Kate Shipp-Roberts might not be an old coach with decades of experience under her belt, but she has proven she can turn around a basketball program.
After her first season with the American Canyon High varsity girls team, a campaign that ended with a 12-14 record and just two wins in Solano County Athletic Conference play, the Wolves went 17-8 in 2015-16. They finished second in league with an 8-2 mark, and the only losses came to league champion Vanden.
American Canyon won multiple tournaments that year, and fared well against Napa Valley opposition, too, beating Justin-Siena, Vintage and losing a close one to Napa High. The Wolves also made their first trip to the Sac-Joaquin Section Division III playoffs.
So St. Helena High’s first-year varsity coach has some experience building up a program. The difference now is she’s leading a program that’s been glued to the basement floor for years.
The Saints have gone winless in North Central League I play three straight years. The last time they won a league game was in 2013-14, which was also the last time the team made the playoffs.
“It’s a new position, to say the last,” said Shipp-Roberts, who coached the JV team last year. “I’ve been part of teams that haven’t had winning records before, but it’s different. It’s very different and it certainly has its challenges, but it’s also exciting because you want to be able to leave a positive mark on not only the program, but the school, the community. So to have the opportunity to do that with this group being my first group, it’s exciting.”
The group she’s inherited from longtime St. Helena coach Ouvidio Gomes, who returned to the volleyball staff, is a small one, in terms of roster size. The Saints (1-5) have eight active players and that’s meant nearly nonexistent rest for some of them.
“It’s certainly not easy,” Shipp-Roberts said, “but the girls have totally bought into (the idea that) everyone’s getting playing time, everyone’s going to be tired, but you can’t let the next person know it. They’ve done a really good job of playing four quarters.”
The team is dominated by juniors, with only two seniors, Destiny Camacho and Jessica Rodriguez, on the roster. That duo, along with junior Citlalli Garcia, represents the three players Shipp-Roberts did not have at the JV level last season.
Rodriguez “is not big in stature, but she’s one of the ones that will crash the boards, get the rebounds, score the garbage points, as I like to call them,” Shipp-Roberts said. “She’s not afraid to get in there with the rest of ‘em.” She added that seeing Camacho “improve each week has been fun.”
Jovana Rodriguez is the team’s primary ball handler at point guard.
“She’s quick and, when she wants to be, she can be one of our better defenders,” Shipp-Roberts said. “It’s just writing it in sharpie or writing it on her hand a reminder to play feet-first defense, which she’s capable of doing. She can be a real force for us on the defensive end.”
Lauren Ridgway is a newcomer to the program, and joined in the offseason. Shipp-Roberts described her as a “go-getter” that has been as committed as anyone on the team.
Andrea Hernandez, the team’s top scorer early in the year and an All-Tournament selection at last week’s Red & Blanc Holiday Classic, is one of the team’s fastest players.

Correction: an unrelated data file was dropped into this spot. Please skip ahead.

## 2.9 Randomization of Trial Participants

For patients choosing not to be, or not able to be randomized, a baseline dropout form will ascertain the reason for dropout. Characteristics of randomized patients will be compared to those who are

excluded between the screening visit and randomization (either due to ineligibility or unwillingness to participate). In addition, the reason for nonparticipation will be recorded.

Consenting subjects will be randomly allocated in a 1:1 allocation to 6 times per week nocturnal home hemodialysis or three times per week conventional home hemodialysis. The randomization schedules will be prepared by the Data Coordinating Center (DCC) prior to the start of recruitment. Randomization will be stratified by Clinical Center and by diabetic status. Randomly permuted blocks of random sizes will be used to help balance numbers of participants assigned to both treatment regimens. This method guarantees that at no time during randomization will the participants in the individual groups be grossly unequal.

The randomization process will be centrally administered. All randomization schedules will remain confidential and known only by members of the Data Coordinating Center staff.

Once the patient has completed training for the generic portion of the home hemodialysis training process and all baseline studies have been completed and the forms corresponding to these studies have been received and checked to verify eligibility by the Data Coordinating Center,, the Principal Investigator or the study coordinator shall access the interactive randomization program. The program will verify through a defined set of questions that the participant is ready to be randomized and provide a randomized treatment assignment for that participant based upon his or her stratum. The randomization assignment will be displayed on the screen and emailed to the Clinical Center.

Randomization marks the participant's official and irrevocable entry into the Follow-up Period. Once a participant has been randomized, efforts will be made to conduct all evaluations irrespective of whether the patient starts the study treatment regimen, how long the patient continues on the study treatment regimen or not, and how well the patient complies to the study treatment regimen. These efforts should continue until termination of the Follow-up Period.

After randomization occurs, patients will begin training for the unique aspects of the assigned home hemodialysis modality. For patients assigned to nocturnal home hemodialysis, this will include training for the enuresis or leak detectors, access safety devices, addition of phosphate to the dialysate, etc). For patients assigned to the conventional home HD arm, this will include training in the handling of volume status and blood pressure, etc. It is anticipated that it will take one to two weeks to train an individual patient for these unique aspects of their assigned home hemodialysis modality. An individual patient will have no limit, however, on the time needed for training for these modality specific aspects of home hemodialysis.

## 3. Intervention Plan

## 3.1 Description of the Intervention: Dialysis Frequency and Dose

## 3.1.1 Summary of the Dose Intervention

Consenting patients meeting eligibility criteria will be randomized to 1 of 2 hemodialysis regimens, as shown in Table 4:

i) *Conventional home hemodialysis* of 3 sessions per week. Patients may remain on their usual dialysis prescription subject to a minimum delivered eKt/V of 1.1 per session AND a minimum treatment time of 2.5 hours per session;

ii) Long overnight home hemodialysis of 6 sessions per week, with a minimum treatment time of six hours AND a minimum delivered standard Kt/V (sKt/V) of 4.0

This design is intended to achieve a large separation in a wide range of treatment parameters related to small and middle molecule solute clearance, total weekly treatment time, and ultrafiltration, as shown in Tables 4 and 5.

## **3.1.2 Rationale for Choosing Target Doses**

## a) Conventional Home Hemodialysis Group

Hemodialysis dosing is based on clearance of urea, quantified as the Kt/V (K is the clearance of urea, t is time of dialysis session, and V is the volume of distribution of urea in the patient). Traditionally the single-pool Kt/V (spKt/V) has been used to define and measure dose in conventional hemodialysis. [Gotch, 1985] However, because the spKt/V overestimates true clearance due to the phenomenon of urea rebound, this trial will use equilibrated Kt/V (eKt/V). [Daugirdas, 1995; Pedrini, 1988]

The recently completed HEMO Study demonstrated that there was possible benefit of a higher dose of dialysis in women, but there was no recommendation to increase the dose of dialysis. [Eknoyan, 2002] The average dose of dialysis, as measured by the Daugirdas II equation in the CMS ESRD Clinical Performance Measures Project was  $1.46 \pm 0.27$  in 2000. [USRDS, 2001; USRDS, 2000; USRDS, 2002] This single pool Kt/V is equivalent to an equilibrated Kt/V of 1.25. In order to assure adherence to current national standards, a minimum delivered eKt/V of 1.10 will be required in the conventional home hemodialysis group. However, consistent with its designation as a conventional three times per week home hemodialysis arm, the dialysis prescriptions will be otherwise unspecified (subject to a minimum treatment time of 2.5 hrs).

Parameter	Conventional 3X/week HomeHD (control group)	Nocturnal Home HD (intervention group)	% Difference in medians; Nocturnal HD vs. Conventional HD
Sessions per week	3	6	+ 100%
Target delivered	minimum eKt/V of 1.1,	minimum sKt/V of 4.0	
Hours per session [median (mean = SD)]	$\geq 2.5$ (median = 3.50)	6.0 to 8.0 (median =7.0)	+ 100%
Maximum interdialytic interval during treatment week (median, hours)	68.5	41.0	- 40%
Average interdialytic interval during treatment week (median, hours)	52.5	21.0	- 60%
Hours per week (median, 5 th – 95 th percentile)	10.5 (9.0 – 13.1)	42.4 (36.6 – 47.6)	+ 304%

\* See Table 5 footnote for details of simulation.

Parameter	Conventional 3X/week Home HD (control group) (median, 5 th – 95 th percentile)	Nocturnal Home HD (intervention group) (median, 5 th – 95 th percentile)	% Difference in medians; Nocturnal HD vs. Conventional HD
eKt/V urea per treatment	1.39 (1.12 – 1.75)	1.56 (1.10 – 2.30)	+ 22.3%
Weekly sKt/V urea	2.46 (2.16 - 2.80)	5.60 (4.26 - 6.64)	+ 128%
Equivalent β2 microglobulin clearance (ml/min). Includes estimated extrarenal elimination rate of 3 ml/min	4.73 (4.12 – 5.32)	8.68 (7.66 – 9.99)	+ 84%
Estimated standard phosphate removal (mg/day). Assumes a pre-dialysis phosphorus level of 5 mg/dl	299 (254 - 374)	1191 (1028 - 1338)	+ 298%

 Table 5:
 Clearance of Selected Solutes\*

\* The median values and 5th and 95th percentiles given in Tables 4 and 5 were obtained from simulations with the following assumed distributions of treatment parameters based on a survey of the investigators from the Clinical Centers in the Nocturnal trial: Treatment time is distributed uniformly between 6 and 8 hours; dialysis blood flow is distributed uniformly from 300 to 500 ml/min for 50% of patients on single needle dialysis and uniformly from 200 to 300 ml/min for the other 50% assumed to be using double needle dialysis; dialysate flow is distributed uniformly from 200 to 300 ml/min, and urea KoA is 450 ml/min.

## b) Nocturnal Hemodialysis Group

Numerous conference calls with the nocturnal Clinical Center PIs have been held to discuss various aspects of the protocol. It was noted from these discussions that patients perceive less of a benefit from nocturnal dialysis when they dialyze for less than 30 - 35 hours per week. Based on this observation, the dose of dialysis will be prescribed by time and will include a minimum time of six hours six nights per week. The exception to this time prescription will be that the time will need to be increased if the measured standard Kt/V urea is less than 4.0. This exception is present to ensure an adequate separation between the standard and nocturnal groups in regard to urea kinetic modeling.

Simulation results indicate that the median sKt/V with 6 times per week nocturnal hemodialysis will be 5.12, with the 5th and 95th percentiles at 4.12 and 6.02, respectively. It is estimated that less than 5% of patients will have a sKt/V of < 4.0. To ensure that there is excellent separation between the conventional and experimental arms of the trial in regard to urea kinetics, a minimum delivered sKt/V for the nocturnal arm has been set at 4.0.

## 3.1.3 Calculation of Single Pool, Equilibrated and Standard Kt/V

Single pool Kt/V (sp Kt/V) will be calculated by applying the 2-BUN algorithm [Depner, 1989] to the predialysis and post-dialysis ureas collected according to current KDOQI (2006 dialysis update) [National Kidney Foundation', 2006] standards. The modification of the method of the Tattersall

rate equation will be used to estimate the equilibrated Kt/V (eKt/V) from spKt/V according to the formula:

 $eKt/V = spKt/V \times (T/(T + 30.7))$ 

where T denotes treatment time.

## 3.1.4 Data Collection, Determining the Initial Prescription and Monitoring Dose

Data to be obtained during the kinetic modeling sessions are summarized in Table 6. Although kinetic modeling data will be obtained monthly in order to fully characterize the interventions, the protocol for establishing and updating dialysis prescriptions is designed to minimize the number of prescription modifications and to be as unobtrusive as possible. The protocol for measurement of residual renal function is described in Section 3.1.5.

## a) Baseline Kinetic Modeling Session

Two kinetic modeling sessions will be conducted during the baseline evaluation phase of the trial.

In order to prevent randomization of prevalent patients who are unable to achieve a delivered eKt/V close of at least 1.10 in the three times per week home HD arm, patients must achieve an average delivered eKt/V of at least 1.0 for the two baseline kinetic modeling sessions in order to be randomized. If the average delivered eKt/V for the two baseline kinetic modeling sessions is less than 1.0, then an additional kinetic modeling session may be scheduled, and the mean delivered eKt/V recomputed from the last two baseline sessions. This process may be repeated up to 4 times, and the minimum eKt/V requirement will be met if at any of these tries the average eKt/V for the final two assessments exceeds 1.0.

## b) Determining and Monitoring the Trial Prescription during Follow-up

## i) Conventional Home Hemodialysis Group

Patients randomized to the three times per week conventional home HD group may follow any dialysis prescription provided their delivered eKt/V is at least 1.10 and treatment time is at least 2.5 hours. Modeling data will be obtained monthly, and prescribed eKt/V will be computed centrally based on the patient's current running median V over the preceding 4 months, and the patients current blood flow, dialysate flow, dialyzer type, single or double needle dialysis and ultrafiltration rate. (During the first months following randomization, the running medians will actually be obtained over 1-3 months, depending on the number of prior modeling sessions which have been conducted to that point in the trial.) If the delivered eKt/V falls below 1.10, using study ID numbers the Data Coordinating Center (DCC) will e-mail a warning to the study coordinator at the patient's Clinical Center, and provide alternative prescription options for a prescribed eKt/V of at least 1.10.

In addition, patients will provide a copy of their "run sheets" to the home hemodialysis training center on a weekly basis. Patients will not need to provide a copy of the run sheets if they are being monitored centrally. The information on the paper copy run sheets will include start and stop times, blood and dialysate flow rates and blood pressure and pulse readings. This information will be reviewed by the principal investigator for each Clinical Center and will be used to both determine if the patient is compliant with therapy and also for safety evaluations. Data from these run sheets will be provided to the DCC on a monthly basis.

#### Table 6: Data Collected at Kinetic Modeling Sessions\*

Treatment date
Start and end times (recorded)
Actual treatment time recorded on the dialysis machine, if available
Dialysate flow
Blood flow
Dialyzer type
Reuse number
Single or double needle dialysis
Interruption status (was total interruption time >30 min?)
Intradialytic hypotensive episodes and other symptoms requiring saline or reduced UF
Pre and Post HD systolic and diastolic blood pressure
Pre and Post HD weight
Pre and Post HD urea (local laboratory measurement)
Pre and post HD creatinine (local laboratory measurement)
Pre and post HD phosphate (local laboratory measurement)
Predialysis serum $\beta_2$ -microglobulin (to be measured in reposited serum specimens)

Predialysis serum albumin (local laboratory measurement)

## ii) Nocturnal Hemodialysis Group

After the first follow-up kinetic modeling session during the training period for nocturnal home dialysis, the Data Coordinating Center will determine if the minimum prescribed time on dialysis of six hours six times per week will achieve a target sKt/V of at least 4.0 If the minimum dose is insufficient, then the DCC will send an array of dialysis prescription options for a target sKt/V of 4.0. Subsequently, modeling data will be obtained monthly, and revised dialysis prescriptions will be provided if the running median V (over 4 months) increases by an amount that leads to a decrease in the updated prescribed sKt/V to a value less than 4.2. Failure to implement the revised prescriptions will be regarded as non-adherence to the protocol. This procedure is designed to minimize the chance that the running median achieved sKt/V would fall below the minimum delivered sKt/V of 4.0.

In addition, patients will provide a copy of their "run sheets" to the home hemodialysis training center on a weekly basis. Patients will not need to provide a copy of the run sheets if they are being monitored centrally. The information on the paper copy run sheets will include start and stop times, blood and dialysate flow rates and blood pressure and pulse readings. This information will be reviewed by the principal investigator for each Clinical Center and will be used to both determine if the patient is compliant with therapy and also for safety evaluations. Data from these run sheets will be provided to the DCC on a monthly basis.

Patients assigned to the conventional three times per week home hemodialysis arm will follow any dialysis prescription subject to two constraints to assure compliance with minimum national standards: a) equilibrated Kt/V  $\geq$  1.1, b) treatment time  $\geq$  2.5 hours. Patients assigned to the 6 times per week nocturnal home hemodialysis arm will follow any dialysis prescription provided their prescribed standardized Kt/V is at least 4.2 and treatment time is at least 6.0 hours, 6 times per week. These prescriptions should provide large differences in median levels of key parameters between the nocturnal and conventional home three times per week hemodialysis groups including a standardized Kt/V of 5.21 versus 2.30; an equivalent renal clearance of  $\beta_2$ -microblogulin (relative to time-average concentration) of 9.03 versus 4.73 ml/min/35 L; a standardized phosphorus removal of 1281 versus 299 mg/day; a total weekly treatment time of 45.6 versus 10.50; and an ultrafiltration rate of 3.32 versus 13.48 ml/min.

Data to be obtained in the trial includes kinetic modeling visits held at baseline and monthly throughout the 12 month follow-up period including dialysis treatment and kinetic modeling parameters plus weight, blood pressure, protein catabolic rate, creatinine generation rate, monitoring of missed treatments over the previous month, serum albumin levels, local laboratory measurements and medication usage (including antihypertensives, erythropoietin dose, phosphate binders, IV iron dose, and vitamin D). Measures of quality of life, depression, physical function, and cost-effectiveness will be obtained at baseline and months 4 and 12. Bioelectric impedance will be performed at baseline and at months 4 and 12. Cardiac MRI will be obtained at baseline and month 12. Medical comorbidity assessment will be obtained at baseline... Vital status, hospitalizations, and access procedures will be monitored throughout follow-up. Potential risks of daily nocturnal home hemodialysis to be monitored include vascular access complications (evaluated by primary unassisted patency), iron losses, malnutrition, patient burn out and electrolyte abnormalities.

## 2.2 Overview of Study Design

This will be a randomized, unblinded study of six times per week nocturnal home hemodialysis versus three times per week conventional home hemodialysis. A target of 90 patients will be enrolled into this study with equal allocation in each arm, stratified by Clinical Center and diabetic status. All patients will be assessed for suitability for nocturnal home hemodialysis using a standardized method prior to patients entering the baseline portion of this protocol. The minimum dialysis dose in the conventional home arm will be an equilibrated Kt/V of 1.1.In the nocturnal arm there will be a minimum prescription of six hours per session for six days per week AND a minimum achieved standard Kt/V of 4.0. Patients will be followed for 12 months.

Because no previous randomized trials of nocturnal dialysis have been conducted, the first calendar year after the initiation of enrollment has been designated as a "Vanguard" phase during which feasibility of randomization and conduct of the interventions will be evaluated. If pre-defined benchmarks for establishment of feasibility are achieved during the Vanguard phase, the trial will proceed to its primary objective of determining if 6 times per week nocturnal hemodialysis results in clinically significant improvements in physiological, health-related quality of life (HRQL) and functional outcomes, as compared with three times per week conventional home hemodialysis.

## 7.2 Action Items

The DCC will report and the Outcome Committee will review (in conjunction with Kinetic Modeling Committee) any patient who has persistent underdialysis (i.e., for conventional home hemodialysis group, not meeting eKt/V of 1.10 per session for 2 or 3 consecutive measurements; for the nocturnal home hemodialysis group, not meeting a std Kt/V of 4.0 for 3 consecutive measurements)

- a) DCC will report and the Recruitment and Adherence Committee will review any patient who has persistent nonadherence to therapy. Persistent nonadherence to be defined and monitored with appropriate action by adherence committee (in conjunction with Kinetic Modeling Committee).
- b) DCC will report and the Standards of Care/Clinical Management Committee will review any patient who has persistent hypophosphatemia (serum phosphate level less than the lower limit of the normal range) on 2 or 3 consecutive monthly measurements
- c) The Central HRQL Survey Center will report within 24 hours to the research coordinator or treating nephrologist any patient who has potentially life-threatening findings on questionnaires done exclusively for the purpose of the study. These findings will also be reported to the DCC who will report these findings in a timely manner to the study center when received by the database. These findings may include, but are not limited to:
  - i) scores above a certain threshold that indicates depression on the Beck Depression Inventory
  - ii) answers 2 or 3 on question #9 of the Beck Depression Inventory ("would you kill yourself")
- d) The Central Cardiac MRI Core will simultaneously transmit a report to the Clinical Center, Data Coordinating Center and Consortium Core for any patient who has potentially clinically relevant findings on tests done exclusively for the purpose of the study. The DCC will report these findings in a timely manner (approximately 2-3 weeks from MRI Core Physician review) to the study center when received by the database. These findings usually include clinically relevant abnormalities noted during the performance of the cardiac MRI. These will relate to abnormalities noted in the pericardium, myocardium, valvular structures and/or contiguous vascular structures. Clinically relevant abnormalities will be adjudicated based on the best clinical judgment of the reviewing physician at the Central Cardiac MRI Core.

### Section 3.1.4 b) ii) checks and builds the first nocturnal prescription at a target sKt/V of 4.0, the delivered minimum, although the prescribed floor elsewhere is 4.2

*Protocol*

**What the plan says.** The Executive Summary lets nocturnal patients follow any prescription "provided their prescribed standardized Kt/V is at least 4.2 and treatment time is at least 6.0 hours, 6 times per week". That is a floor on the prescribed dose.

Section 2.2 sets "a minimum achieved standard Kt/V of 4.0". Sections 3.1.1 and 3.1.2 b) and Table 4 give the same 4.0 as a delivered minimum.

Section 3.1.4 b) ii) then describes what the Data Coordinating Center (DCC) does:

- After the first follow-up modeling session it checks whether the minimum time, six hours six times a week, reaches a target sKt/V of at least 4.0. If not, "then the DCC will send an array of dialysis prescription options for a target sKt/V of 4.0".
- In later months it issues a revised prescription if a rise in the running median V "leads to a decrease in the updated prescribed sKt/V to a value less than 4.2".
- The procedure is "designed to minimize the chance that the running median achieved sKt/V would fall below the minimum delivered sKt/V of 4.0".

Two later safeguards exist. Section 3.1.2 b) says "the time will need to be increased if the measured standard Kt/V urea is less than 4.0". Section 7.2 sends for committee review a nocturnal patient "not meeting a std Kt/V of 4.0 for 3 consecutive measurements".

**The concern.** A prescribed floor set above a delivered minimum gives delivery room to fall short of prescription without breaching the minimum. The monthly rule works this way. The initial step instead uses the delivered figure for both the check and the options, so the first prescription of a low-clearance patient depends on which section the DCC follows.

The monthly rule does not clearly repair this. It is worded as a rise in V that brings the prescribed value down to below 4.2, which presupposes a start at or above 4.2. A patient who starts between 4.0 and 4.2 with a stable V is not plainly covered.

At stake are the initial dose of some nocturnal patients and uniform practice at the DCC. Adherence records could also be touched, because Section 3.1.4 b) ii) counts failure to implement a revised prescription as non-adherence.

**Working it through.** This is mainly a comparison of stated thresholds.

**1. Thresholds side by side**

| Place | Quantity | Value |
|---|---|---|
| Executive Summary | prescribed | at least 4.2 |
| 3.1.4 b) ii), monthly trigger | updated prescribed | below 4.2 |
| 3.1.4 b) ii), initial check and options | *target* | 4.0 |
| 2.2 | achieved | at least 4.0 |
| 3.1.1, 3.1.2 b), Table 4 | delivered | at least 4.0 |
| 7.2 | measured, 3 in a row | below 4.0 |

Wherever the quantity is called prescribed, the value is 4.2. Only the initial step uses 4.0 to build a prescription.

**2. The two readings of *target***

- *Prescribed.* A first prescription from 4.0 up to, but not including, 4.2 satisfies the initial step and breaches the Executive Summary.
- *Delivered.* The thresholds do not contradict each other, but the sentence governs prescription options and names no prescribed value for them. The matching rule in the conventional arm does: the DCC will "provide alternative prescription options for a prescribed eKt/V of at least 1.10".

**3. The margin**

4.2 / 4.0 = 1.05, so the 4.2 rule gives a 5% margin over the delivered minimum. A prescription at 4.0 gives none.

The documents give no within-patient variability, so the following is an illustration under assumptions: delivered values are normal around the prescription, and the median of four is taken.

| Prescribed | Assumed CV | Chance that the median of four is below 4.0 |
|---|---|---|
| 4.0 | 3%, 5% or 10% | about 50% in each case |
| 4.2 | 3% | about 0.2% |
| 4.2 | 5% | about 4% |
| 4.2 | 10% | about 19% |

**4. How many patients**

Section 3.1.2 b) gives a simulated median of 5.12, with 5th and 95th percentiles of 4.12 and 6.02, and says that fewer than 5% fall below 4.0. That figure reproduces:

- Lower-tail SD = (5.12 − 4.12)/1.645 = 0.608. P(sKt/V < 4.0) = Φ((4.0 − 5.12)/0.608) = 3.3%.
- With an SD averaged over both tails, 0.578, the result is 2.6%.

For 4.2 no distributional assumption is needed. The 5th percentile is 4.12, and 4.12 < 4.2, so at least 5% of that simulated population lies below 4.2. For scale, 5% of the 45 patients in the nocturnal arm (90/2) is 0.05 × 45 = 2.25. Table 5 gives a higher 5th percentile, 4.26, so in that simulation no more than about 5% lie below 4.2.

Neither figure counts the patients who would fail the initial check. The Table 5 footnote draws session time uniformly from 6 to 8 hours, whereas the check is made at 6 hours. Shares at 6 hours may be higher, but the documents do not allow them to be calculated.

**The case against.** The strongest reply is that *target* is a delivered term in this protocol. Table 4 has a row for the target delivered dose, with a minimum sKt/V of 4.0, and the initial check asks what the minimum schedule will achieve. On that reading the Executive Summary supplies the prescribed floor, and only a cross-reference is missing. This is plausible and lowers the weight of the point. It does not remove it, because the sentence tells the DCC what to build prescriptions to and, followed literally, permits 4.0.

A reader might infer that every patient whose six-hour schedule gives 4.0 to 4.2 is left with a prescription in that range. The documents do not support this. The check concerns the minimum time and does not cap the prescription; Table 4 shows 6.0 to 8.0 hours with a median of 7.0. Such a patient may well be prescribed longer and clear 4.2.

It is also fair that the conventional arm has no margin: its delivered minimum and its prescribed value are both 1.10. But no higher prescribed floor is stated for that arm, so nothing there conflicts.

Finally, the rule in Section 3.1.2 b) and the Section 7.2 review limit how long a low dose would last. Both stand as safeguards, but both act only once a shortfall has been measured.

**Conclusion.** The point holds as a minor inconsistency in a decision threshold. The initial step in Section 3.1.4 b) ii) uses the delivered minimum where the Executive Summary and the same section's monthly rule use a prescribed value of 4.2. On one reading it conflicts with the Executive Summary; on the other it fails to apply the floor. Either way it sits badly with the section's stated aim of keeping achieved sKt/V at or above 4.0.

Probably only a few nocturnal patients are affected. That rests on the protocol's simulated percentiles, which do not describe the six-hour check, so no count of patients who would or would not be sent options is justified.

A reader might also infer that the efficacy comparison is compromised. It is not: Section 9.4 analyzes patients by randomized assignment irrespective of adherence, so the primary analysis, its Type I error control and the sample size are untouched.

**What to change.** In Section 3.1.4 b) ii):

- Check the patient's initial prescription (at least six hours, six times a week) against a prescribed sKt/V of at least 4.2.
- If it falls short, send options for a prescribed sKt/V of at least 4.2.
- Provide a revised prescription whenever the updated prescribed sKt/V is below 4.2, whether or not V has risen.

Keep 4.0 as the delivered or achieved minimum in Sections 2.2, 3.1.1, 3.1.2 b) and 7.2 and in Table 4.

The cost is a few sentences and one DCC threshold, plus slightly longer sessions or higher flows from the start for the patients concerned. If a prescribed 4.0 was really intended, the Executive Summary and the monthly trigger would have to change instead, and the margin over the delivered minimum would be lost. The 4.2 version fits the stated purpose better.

“She just goes, goes, goes,” Shipp-Roberts said.
Blayney Adamson, co-captain with Lisa Lord, provides the muscle for the Saints and is as versatile a player as they have.
“She can play underneath, she can play outside,” Shipp-Roberts said. “And she’s a lefty. That’s fun – I’ve never had a left-handed player before.”
Lisa Lord has shown the most improvement of any player from last year to now.
“She probably demonstrates the most self-discipline when it comes to defending someone, the shots that she takes during a game,” Shipp-Roberts said, “and she’s another one that’s probably not had a break and doesn’t leave the floor. She works her butt off and doesn’t complain a lick.”
Garcia was on the varsity team as a sophomore last season and, with Lord, has played almost every minute of every game so far.
“I could put her anywhere and guard anyone,” Shipp-Roberts said. “She naturally adapts to whomever she’s guarding whether it’s a 6-foot-1 post or a 5-foot-4 quick, guard. She makes the adjustments on her own and she’s a natural athlete.”
This small group of Saints isn’t expected to transform into world-beaters overnight, but Shipp-Roberts does want to see character development, at the very least. She’s focused on developing a competitive mindset, one that can carry them through more than just sports.
“One day at a time,” Shipp-Roberts said. “Again, I stress little things like arriving on time and communication and commitment and all things that happen in a sports arena but also happen every day in the workforce and school. Can you show these traits elsewhere besides an athletic team? Right now they’re with an athletic team so they need to show those every day traits whether they realize they’re doing it or not.”
It’s been a challenge to maintain the pace of the opposition early on, and much of that is due to the limited roster. Tired legs make getting back on defense harder, and larger deficits can lead to poor decisions on offense.
But for the Saints coach, finding that confidence that they can be competitive is the best way to overcome the obvious hurdles.
“They’re capable of so much more than they thought,” she said. “I think it’s just been a matter of poking them, as I like to say, and being a constant reminder of what they can accomplish and what they’re accomplishing – even if they might not think that they can.”